The Hateful Eight (2015), Quentin Tarantino’s much-anticipated new film, is a puzzling, disturbing experience. I think it’s safe to say that for most of Tarantino’s filmography, his films often have a focal character which the audience can align themselves with. A character who, if not morally, we can see ourselves agreeing with their decisions and actions. For Kill Bill (2003-2004) we had the Bride. For Inglourious Basterds (2009) we had Lt. Aldo Raine. For Django Unchained (2012) we got the dynamic duo of Django and Dr. King Schultz. And with these characters’ quests for retribution often came extended scenes of dialogue punctuated by brilliantly choreographed action. Tarantino has built himself a reputation as a director who conceives of cinema as a form of visceral experience. With The Hateful Eight, Tarantino abandons this cinematic aesthetic in favour of a more theatre-driven, literary style. The Hateful Eight finds Tarantino at his most thoughtful, political, and meaningful stage of his career. However, the affect this has on the form of cinema is of a somewhat different success.
The Hateful Eight is essentially a three-hour conversation between a myriad of unlikeable, detestable, and violent characters, forced into a dialogue by a blizzard and the prospect of having to stay in each other’s company for three days. There is no moral focal point among this cast; each is as unlikeable as the last, and furthermore, no one is quite what they appear to be. Every character is motivated by survival. For in Tarantino’s film, the United States has been filtered into this one room, and to say or be who you truly are is a deadly act. It is liable to get yourself killed. So as the snow forces these characters to talk about themselves and their struggles, conflict inevitably arises. America is the land of kill or be killed, and these characters know that more than anyone else. The Hateful Eight is Tarantino at his most political. It is a film that undeniably has a lot to say about the current state of race relations in the United States, whether you want to hear it or not.
This profoundly new direction for Tarantino matches a new cinematic aesthetic. Gone is the aesthetic of viceral experience as cinema. Here we find Tarantino at his most literary, carefully constructing his characters and relying for most of the film upon the power of wordplay and conversation to drive the characters and dialogue forward. At times, The Hateful Eight is reminiscent of the novels of Leo Tolstoy or Charles Dickens. Whilst conflict may still be finished with violence, The Hateful Eight is a marked departure from his previous films with it’s use of violence. Violence won’t end the larger debates presented within the film anymore. Violence won’t end slavery or stop the Nazis. This is because here, for the first time in Tarantino’s career, the debates these characters represent are bigger than the stage or the actors. This in part leads to one of the best monologues Tarantino has written in his career, delivered by Samuel L. Jackson’s Major Marcus Warren, a black bounty hunter, who converses with Bruce Dern’s General Sandy Smithers, a Confederate general. It’s a standout sequence that is among Tarantino’s most disturbingly funny and political scenes.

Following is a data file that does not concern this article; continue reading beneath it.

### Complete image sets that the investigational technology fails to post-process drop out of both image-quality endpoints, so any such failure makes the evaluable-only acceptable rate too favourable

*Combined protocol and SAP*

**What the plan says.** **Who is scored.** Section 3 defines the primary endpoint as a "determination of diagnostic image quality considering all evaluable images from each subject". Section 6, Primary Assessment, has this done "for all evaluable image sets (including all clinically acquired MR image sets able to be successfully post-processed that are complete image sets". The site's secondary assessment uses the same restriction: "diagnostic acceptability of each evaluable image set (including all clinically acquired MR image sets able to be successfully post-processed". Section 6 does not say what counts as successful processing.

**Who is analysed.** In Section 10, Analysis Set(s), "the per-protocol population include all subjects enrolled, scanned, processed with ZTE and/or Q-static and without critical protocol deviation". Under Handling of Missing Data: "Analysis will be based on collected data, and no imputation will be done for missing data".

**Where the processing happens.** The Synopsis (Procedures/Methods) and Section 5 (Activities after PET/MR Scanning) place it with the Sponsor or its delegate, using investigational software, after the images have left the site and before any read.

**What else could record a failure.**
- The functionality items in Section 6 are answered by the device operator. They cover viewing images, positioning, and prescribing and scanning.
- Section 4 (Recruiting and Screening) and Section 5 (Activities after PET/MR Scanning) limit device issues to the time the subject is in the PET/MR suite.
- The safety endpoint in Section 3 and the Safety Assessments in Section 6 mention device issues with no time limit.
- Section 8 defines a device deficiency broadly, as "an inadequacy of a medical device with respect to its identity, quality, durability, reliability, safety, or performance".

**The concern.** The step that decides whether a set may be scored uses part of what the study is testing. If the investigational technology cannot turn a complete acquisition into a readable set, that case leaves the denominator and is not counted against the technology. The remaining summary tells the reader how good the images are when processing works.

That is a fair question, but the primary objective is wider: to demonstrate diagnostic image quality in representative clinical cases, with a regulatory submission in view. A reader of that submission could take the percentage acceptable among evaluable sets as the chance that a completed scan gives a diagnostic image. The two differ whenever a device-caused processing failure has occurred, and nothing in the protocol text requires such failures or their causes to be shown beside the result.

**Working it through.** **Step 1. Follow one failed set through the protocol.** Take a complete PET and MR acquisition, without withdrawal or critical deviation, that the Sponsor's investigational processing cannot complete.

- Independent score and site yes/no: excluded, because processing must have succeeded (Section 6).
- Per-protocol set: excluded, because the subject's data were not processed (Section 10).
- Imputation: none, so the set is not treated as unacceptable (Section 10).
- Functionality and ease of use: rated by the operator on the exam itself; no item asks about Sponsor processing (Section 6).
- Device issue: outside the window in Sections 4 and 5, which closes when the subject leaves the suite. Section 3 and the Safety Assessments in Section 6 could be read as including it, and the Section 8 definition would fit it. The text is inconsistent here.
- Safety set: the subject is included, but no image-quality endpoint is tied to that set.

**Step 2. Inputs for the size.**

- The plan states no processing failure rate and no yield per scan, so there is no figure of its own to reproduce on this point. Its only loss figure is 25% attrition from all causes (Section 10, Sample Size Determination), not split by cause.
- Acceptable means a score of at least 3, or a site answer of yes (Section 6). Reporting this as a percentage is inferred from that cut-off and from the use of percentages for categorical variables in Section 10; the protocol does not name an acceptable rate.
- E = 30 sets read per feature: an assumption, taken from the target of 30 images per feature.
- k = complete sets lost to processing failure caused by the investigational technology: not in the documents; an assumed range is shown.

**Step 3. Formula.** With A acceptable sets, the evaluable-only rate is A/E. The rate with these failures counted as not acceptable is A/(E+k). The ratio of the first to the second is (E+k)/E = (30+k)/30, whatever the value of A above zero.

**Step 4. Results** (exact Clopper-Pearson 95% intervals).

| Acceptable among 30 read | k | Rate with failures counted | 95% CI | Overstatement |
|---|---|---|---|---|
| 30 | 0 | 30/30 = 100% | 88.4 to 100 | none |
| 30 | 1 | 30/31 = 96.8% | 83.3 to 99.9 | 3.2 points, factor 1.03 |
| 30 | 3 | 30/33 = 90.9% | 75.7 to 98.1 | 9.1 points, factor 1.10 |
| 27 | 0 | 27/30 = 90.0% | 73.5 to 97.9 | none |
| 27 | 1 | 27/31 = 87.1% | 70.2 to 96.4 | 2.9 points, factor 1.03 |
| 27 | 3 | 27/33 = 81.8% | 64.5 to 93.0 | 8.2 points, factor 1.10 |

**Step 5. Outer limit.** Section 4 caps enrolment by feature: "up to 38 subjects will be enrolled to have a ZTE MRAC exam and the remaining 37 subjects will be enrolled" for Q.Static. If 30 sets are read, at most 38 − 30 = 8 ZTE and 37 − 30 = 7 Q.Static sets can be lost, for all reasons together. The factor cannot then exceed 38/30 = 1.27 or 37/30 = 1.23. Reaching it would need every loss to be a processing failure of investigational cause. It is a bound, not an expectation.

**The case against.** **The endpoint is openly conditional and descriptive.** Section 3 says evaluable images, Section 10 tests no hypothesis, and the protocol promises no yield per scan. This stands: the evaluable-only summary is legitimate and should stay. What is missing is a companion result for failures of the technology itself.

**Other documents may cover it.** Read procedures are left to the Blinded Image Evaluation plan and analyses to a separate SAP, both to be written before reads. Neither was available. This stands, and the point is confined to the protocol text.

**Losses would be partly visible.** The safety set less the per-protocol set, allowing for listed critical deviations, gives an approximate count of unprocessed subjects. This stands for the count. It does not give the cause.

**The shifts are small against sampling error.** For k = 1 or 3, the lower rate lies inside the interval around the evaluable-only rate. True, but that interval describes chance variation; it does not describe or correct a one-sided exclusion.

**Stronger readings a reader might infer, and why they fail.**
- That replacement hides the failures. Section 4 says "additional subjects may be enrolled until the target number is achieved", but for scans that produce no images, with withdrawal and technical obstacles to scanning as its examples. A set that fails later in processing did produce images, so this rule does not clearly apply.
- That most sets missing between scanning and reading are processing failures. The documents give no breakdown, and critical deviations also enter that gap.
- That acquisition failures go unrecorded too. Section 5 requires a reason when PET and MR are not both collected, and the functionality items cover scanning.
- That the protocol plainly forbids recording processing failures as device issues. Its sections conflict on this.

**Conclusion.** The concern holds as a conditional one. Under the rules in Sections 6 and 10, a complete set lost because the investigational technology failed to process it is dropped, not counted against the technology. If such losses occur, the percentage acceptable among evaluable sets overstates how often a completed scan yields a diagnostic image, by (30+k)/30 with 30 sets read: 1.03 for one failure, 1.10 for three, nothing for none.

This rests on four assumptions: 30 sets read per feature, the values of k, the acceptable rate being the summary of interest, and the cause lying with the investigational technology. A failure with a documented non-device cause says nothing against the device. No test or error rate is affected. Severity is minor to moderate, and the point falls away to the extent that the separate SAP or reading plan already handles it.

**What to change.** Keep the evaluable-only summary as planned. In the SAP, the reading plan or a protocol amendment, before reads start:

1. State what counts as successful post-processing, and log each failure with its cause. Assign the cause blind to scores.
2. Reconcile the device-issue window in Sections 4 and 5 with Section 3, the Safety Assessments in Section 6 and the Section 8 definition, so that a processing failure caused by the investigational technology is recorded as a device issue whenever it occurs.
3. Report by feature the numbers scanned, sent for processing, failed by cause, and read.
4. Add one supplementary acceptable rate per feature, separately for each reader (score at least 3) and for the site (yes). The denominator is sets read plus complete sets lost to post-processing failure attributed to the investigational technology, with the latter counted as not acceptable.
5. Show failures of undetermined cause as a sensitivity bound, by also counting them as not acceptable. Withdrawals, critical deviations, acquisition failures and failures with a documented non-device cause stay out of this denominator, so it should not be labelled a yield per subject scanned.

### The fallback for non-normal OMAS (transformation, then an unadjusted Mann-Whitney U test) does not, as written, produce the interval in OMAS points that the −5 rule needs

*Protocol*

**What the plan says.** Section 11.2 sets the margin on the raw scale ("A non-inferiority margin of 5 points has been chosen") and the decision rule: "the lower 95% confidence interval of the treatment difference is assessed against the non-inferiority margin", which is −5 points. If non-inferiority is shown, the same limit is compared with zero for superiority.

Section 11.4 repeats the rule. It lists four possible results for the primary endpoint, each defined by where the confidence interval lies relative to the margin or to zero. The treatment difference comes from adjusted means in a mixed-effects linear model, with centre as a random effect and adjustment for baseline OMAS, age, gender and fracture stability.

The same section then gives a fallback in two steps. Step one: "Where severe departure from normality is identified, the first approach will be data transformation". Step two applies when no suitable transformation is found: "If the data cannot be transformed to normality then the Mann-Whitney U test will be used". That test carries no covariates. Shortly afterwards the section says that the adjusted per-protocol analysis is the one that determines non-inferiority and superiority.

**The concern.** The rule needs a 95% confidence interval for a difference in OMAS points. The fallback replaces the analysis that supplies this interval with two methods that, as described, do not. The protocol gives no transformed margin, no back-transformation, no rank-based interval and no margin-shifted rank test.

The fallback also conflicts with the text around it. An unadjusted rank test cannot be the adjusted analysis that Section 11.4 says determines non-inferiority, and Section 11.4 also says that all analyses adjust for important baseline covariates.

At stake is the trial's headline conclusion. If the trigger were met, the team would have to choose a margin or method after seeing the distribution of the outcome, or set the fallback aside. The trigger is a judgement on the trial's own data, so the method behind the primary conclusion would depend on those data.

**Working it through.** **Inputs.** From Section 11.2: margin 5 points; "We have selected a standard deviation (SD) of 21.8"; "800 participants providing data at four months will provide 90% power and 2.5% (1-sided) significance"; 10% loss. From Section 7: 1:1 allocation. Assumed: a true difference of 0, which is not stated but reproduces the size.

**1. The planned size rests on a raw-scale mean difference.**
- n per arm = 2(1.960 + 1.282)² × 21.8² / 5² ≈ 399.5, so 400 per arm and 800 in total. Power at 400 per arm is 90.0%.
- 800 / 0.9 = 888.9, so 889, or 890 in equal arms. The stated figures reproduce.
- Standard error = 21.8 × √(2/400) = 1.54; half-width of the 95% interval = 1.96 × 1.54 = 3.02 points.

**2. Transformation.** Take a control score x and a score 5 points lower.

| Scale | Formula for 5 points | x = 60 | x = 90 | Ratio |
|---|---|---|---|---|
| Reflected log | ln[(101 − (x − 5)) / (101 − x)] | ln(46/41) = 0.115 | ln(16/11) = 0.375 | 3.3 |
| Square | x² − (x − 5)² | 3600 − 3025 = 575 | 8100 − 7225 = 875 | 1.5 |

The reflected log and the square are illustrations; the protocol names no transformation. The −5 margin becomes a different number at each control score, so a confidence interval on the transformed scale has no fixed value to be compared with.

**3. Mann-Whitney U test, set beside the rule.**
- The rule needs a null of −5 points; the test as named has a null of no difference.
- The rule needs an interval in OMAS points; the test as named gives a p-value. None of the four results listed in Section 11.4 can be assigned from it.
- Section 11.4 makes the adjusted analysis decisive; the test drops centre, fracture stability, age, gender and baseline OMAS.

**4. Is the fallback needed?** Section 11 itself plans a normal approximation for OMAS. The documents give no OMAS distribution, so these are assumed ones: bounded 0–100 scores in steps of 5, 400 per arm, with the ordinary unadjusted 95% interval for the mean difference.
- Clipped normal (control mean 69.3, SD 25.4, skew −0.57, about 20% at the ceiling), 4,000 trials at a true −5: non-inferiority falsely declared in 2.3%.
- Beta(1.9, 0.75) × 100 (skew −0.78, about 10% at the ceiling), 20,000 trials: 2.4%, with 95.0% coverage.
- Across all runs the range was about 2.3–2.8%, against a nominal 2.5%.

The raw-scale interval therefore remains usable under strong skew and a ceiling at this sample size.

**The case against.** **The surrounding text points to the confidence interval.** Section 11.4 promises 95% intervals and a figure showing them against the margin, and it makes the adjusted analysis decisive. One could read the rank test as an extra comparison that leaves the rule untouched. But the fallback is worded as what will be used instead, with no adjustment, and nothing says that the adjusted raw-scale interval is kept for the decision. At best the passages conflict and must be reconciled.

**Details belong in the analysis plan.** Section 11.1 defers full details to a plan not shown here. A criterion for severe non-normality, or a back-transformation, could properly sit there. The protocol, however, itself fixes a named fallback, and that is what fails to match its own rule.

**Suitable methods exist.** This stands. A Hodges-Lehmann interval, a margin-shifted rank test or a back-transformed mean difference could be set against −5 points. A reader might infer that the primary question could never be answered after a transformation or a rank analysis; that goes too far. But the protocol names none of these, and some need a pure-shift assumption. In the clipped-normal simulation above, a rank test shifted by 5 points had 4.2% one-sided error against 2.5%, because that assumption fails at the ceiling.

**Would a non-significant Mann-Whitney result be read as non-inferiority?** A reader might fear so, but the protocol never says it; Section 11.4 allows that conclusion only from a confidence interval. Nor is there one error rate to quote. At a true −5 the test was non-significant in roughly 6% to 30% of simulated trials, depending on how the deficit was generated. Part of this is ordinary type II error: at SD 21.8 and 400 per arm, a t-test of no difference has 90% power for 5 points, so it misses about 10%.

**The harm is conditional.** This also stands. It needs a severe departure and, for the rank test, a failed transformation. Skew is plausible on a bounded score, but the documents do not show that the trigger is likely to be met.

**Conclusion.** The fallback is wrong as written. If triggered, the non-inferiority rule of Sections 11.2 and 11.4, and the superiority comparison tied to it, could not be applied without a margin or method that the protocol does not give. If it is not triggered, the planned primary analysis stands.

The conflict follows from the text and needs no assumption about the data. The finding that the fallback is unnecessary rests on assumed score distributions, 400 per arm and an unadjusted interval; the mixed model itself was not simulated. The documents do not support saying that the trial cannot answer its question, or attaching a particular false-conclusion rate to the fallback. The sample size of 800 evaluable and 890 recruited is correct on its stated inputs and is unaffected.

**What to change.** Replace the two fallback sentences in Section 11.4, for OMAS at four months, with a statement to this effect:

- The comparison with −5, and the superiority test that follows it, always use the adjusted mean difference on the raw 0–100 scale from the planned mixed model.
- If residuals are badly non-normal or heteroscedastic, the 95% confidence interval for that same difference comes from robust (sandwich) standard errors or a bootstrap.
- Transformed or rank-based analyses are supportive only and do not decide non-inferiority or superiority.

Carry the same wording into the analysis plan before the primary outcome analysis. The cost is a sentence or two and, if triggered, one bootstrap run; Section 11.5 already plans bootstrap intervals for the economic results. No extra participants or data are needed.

However, whilst all of this is an interesting departure for Tarantino in filmmaking, it can tax the audience. The Hateful Eight, in it’s 70mm cut, is 187 minutes long with an intermission. It is nearly 2 hours and 20 minutes of dialogue, set up, and build up, to the final act in which most of the significant action happens. It’s a film that rests entirely on the shoulders of it’s last 40 minutes, and whilst all of this is very well executed I was left at points thinking, what exactly is the point of what’s happenning on screen? The Hateful Eight is entirely about subtlety and nuance. Subtlety and nuance across 3 hours of dialogue becomes something of an endurance test, if not an enjoyable one.
Tarantino also makes great use of the 70mm format, with the opening half-hour stagecoach ride to Minnie’s Haberdashery featuring some of the most beautifully photographed landscapes of his film career. And when the film finally transitions to inside of the Haberdashery, there is no shortage for great cinematography. The faces of the cast, careful and beautiful lighting, and the occasional exploding head all are beautifully captured in 70mm. Likewise, this cinematography is accompanied by the hauntingly gothic Ennio Morricone score, his first Western score for 35 years. It’s a standout score among this year’s selection, and has a very good chance at nabbing Ennio Morricone his first competitive Oscar.
All actors are firing on full cylinders, with a career-defining performance from Walton Goggins as Sheriff Chris Mannix and another jewel in Samuel L. Jackson’s ever-growing crown. Kurt Russell and the rest of the cast are also very good, with a particularly note-worthy, Oscar nominated performance by Jennifer Jason Leigh as Daisy Domergue. She is easily the most savagely brutal character of the whole film. She’s manipulative, violent, and all-around nasty. The violence committed towards her throughout the film never feels exploitative or unjustified. I won’t be forgetting her sneering, blood-soaked face anytime soon.
Whilst The Hateful Eight may be a taxing experience, and a somewhat weaker film from Quentin Tarantino after his back-to-back successes of Inglourious Basterds and Django Unchained, it still ranks as one of the best films of the year as well as providing a startlingly new direction in Tarantino’s filmmaking. I hope to see more of this literary, theatrical style from Tarantino in his next films. Seeing the film in 70mm is a must if at all possible. An intriguing, enthralling, and stimulating piece of cinema.